VI. Course Text
Hoffman, Smith, Willis, West’s Federal Taxation: Individual Income, West/South-Western College Publishing, 2005 Edition.

VII. Supplemental Resources
Student is expected to use the Internet during this learning process for research. Various applications can be further expanded on the Internet.

VIII. Class Meeting and Examination Schedule
See last page.

IX. Class Policies
Class attendance is expected. Students are expected to spend a minimum of 40 hours classroom and teacher contact time; and, should circumstances require that you miss a class, you are expected to complete the equivalent make-up work. This includes learning what transpired during the missed classes. Such may be accomplished by talking with the instructor, obtaining the notes from a fellow student, having the class taped, etc.
Academic honest is required of everyone within the learning community. Hence, Park University will not tolerate cheating or plagiarism on examinations, term projects, papers, and other course assignments. Students who engage in dishonesty may be given a failing grade, suspended, or even expelled from college.

X. Individual Term Project
The purpose of this project is to bring income taxes alive. Instead of simply preparing an income tax return from information supplied such as a ‘cut and dry’ textbook problem, this project will be as close to reality as possible. You will be assumed to be an income tax preparer in the real world and will be required to act accordingly. This is a method of teaching; and it will require special effort on all of our parts. Not only will you study on your own, but you will also be studying individually with me.
Your grade will be divided into two parts. The first and most significant part will be to obtain adequate information to prepare the income tax return to the best of your ability. You will initially be supplied with certain data. Such data may (or may not) include such actual tax forms as W-2s, Form 1099s, Form 1098, etc. (This helps you understand tax-related tax forms.) The ‘client’ may also provide you a list of certain income and expenses, or perhaps you will be given check stubs and/or actual receipts. You will need to analyze the data supplied to determine if the data is pertinent; or, upon learning something about the client, ask questions concerning possible income or deductions not supplied. As already implied, there is an exceptionally strong possibility that you will need to ‘interview the client’ to obtain additional information in order to do the best job you possibly can. Your interview will possibly include a list of questions tailored to the particular client. For example, Fred Flintstone wanted to claim Dino as a dependent. (He even had a social security number for him.) It would be your job as a hired preparer to let him know that he would not be able to claim Dino as a dependent.
Your instructor (that’s me) will already have prepared a list of questions that you must ask in order to prepare the return. (For example, if you were preparing the return for Sheriff Andy Griffith, you would want to verify whether Aunt Bea could be claimed as a dependent for income tax purposes.)
The interview portion will be the most significant portion of your project grade. You will probably ‘interview’ several different times. Should you ask a question not on the pre-determined list and it be determined to be a reasonable question, you will then receive bonus points. It is possible that the interview portion of your grade will exceed 100%. Expect to research again ... and again ... and again. You should use your textbook, IRS Publication 17, the library, and the internet to seek out tax information, possible deductions, and even limitations.
During the interview your instructor will assume the role of the ‘client’ (last year I was Blanche Deveroux); however, if you suddenly have a question of the teacher about how something may relate, etc., you may interrupt the interview by simply asking to speak to the teacher. At some point you may be given limited guidance. For example, if Aunt Bea wasn’t a dependent, you should ask if Andy considers her as household help, thereby implying that the student needs to study or re-study this particular area..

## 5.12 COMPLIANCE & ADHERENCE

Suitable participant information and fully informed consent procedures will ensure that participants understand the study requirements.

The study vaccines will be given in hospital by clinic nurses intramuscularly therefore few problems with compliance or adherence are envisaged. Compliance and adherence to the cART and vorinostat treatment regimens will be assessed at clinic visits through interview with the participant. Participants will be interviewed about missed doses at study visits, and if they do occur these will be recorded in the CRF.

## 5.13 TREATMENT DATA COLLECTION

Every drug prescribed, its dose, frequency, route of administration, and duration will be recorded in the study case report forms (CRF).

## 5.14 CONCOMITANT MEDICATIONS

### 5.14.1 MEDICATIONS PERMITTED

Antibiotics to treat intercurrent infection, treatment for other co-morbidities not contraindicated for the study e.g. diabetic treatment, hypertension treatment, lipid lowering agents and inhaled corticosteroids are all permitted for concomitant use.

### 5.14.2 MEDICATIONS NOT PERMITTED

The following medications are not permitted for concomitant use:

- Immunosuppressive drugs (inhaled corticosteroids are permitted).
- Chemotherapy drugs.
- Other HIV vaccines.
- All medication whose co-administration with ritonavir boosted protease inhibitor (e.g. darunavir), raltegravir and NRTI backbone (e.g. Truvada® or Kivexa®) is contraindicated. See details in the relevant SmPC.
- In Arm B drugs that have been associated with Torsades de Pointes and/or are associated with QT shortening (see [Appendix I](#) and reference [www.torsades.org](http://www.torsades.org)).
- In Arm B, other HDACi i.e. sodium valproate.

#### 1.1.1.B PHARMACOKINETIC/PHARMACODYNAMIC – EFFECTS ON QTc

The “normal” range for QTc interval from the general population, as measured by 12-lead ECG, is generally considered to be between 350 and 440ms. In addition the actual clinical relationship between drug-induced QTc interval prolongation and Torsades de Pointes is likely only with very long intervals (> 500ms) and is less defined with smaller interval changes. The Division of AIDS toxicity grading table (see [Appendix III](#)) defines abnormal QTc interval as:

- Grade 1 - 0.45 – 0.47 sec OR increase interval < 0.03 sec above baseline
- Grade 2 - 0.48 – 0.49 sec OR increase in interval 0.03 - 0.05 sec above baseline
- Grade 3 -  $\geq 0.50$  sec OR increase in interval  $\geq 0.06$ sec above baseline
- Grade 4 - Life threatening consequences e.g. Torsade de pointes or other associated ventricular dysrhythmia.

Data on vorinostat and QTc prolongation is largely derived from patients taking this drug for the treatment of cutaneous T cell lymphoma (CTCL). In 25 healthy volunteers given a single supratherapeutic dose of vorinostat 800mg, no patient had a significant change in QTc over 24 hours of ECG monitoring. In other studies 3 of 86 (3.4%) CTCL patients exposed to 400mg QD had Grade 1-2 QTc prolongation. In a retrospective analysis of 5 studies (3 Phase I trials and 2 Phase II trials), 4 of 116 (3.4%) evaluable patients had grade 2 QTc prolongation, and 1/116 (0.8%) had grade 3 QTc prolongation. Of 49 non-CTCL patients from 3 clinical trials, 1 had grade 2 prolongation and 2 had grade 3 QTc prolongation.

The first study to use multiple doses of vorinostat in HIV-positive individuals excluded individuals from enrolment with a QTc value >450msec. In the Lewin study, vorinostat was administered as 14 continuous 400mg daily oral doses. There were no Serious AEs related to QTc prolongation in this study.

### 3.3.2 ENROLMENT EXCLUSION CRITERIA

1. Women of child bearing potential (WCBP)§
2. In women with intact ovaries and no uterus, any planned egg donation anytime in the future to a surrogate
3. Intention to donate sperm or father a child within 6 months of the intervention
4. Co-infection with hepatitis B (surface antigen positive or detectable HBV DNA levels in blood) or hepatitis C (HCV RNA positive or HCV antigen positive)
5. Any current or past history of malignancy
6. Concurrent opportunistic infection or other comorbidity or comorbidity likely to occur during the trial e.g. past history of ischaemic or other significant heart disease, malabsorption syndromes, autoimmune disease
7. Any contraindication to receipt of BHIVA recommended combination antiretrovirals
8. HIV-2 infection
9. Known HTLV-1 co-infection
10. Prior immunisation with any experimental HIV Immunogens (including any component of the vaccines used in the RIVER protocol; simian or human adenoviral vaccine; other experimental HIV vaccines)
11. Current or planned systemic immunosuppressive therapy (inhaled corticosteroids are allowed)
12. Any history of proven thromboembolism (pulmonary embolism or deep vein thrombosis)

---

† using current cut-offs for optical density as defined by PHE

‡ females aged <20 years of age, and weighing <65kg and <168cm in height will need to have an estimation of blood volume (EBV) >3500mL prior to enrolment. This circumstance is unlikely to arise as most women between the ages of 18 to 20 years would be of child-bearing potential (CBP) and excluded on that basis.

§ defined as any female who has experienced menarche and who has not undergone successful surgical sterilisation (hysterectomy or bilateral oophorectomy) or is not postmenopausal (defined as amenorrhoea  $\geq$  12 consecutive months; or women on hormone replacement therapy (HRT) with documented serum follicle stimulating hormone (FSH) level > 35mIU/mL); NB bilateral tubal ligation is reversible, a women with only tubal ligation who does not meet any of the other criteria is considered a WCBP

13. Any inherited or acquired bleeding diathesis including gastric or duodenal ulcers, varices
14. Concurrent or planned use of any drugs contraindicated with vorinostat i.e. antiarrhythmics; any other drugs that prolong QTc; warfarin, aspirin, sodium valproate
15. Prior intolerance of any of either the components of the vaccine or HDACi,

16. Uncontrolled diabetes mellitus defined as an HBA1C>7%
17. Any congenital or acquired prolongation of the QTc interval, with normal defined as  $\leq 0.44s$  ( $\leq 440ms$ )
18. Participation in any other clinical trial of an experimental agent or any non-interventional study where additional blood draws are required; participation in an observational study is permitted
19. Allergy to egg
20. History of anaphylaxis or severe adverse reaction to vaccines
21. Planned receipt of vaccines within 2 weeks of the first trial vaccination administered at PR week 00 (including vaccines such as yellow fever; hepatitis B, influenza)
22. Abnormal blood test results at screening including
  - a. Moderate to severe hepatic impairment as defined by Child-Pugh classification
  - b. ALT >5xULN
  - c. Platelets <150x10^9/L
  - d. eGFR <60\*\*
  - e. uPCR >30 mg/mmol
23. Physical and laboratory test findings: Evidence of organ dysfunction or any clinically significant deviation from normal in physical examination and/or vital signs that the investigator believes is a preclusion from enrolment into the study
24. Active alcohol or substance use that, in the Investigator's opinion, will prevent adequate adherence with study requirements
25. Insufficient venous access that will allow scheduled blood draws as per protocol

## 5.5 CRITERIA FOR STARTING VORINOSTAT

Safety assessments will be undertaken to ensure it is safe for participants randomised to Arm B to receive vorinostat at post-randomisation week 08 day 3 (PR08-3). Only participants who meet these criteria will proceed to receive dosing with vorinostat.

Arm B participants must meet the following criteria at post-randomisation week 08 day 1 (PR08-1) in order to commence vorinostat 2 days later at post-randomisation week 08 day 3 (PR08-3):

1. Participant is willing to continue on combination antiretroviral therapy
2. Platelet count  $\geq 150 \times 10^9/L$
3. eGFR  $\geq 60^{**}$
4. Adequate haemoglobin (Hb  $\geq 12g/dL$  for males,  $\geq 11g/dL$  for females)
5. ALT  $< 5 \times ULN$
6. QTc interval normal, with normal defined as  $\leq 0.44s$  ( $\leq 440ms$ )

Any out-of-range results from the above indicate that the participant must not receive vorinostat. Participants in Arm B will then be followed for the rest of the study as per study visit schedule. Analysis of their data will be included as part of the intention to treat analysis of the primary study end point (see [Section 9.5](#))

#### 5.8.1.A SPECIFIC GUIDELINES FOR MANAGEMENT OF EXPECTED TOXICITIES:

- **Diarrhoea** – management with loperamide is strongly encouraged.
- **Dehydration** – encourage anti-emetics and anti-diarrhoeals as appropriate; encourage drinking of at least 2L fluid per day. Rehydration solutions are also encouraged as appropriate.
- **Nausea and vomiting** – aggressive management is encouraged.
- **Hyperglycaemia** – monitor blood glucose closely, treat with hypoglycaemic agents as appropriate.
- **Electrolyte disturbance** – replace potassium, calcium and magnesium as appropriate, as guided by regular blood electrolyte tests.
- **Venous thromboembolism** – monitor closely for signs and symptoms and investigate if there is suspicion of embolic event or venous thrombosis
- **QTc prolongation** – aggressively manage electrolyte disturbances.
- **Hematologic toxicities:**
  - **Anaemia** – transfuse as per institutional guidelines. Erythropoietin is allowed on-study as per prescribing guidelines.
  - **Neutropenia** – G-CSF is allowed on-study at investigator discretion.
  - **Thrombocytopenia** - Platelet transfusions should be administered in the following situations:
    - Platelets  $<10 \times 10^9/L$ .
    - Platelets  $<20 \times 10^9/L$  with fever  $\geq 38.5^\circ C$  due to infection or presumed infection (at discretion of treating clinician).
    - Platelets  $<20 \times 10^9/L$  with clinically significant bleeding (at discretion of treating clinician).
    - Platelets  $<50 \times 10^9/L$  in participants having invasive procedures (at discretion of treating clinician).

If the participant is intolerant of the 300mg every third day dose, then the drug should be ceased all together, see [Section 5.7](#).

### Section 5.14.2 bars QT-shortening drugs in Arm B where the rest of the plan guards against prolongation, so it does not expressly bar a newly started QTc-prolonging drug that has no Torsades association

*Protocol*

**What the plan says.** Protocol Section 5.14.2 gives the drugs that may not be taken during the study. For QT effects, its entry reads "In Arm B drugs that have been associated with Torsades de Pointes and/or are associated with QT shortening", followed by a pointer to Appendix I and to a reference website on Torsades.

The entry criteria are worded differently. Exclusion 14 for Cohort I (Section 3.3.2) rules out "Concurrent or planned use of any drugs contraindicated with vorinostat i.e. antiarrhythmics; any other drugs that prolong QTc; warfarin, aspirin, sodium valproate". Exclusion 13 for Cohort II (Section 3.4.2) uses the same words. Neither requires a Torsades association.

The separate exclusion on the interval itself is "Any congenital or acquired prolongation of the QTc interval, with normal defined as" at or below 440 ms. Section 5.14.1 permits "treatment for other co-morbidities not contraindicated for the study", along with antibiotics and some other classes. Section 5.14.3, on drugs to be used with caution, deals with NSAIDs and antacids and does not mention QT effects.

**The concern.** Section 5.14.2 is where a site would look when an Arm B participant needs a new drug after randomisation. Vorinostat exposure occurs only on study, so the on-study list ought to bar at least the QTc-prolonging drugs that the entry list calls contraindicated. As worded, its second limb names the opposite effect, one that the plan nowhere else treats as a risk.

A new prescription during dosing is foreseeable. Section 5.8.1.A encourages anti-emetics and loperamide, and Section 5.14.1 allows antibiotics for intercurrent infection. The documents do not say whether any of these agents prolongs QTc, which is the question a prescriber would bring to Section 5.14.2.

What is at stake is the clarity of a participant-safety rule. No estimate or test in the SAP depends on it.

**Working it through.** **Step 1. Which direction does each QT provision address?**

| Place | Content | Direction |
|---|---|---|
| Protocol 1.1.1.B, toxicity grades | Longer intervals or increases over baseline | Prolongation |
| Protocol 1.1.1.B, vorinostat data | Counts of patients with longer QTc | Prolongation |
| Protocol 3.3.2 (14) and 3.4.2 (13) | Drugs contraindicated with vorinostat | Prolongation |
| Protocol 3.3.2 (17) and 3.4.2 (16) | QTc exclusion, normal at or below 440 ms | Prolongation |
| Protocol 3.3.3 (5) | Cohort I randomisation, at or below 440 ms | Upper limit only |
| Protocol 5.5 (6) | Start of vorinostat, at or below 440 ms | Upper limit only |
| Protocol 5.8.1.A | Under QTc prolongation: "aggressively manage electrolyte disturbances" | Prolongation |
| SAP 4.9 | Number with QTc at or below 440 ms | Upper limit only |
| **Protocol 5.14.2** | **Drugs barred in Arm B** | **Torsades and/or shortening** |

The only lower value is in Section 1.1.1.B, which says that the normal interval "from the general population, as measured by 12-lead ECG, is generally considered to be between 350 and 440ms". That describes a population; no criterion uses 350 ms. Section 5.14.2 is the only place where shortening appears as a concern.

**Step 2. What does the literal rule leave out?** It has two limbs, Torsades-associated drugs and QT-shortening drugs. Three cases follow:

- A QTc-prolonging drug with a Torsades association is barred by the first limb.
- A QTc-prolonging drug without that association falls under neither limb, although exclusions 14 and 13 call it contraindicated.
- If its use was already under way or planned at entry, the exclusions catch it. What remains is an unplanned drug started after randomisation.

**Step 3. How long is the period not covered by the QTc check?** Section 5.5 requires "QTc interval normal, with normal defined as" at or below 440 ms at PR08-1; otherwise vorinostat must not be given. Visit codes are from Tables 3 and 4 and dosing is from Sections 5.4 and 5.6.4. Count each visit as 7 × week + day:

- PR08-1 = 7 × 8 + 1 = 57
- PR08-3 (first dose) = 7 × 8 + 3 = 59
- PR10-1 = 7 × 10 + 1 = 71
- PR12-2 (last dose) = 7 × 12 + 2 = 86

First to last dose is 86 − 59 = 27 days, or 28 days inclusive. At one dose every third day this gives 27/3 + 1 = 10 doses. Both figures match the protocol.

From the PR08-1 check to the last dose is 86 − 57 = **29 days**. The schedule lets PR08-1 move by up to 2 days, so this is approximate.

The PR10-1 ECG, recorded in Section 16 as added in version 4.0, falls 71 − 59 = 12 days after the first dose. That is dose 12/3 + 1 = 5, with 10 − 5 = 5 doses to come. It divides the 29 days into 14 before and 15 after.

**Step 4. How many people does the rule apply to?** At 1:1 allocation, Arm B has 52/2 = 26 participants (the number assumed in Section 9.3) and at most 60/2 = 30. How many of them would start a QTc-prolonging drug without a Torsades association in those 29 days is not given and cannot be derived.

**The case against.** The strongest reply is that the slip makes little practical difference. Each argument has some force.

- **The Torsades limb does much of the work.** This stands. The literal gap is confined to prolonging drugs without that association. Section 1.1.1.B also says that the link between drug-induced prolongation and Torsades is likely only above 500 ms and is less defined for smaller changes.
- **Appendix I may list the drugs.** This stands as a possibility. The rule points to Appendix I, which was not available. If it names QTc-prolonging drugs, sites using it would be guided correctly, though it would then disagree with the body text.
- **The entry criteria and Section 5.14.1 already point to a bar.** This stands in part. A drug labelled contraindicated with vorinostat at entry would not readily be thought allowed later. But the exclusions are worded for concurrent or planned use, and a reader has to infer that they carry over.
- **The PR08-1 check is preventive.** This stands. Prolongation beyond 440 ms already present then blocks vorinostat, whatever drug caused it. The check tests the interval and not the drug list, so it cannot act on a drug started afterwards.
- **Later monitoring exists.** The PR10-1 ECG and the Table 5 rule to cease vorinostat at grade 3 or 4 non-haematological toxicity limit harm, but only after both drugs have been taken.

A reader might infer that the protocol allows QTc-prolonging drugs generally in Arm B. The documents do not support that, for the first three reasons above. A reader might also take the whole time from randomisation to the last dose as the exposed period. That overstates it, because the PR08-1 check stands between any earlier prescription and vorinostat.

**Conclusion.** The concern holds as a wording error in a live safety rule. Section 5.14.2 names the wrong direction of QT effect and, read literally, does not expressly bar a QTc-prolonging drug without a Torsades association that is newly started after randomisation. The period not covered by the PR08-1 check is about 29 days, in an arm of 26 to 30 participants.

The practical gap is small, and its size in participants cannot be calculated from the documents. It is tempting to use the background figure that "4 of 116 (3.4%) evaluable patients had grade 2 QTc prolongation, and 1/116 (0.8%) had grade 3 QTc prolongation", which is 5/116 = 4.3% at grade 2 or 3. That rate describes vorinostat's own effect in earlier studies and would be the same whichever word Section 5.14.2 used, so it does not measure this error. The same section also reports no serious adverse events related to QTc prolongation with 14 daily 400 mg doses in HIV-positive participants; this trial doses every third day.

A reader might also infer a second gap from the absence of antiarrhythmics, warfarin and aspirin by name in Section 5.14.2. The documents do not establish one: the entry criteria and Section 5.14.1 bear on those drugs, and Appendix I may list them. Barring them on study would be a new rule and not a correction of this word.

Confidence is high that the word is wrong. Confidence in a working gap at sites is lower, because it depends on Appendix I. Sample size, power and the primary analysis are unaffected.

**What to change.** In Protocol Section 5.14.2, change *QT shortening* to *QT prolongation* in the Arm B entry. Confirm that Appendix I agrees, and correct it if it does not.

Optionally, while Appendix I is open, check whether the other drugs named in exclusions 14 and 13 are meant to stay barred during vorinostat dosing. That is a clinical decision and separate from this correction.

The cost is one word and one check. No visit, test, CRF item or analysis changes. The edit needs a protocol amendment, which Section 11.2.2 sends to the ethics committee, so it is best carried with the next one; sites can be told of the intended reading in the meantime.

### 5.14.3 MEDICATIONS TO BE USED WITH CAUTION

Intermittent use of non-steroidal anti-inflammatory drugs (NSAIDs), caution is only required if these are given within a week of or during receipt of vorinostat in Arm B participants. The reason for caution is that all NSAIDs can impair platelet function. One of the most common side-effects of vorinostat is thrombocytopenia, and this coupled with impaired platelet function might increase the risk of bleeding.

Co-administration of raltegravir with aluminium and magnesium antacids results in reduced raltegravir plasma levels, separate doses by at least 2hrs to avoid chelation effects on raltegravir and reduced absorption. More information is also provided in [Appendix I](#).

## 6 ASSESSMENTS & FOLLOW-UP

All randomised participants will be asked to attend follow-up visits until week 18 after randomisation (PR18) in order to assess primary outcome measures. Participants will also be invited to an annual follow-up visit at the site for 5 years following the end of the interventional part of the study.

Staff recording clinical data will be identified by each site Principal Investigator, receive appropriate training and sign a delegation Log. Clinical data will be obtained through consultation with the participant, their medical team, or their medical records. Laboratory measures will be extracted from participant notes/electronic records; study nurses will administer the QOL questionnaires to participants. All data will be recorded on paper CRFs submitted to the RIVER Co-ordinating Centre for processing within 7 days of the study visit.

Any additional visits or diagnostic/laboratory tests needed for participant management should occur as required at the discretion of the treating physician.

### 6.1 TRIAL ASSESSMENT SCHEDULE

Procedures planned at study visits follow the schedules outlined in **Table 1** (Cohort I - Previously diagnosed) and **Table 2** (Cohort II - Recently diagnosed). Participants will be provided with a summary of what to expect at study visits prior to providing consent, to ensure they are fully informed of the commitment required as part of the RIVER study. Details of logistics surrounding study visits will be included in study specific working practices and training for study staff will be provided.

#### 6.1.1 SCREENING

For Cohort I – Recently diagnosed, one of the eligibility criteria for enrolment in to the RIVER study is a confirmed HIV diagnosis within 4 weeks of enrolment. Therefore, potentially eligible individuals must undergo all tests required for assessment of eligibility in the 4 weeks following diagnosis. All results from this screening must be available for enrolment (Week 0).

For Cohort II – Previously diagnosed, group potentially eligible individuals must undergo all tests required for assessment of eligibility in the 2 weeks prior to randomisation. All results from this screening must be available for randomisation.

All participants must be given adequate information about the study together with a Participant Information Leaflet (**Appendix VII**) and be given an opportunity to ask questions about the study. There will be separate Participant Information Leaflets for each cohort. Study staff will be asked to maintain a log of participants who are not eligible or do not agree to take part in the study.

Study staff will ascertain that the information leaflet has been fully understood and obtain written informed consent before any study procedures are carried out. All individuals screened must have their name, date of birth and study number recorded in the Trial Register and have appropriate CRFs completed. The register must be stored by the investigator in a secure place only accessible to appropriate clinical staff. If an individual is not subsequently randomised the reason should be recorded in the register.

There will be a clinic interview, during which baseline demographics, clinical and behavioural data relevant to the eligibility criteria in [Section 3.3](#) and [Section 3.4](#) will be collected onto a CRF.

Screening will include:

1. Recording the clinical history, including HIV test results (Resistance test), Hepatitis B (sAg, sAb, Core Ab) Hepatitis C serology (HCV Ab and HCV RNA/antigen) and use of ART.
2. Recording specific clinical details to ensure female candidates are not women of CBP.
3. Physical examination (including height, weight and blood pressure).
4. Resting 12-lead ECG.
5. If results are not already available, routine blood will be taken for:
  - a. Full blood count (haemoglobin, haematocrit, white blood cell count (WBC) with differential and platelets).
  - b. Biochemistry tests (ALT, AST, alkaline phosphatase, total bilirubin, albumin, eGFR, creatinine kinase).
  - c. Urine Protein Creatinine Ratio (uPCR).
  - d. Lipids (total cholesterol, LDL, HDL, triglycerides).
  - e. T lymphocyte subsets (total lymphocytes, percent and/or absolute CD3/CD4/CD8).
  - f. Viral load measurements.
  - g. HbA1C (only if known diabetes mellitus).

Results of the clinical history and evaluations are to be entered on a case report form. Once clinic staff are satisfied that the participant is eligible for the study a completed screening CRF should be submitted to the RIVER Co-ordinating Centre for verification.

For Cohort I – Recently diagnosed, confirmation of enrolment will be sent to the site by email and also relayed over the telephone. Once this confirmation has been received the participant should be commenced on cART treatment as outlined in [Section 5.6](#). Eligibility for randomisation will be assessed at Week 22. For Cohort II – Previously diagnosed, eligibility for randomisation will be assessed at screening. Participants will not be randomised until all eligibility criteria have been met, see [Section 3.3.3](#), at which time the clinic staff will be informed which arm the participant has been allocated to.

The second part of the project is actually preparing the income tax return itself. This necessitates determining the forms needed; and, yes, all forms are to be completed correctly for the client to mail to the IRS. No state return(s) will be required. Too, just as in real life, your completed project will differ in results from your classmates. Such results occur due to the information learned during the interview, preparer interpretation of data, etc.
As a footnote, I might add that former students still remember their individual income tax project. Repeatedly, comments relate to how much research they had to do; and, in connection, how much they learned relative to individual taxes.


XI. Grading Policies
Your final grade in the course will be determined using the following
measurements:
“Special” Quizzes 200
Project 400
Comprehensive Final 350
Class Participation 50
Total 1,000
The minimum grading scale will be according to the following
Percentages:
A 90%
B 80%
C 70%
D 60%
F Below 60%

You may arrange an appointment to discuss your grade.


Reviewed/Approved by: Beth Hicks 07/13/04










Individual Income Tax
Homework Assignments




You are to read the chapter carefully. Class time will be spent discussing various aspects of the tax area(s) assigned and reviewing homework.

August
17 Review Chapters 1, 2, and 3
19 Chapter 3 — 28,29,32,33,34,35,36,38,39,45,46,47,48, — Research 2
24 Chapter 3 — 54 (manually) — Chapter 4 — 27,29,30,34
26 Chapter 4 — 35,38,39,41,44,48,50,51,53,58, 59(1)
31 Chapter 5 — 29,31,32,34,35,37,38,41,42,43,45,48,49,50,56,58,59(1) —Research 1
September
2 Chapter 6 — 33,35,36,39,41,42,43,46,47,48,49,50,51,54,59,61 — Research 4
7 Chapter 7 — 32,34,44
9 Chapter 9 — 31,32,33,34,35,36,37,38,39,40,42,43,44,45,47,49 Research — 2
14 Open — “Catch-up time’ and project
16 Chapter 10 — 25, 26, 27, 29, 30, 31, 32, 35, 37,42,44
21 Chapter 10 — 45,46 — Research 2, 3
23 Chapter 8 — 26,40,44
28 Chapter 11 — 38,53 — Chapter 12 — to be assigned
30 Chapter 13 — to be assigned
October
5 Open — Project Due
7 Final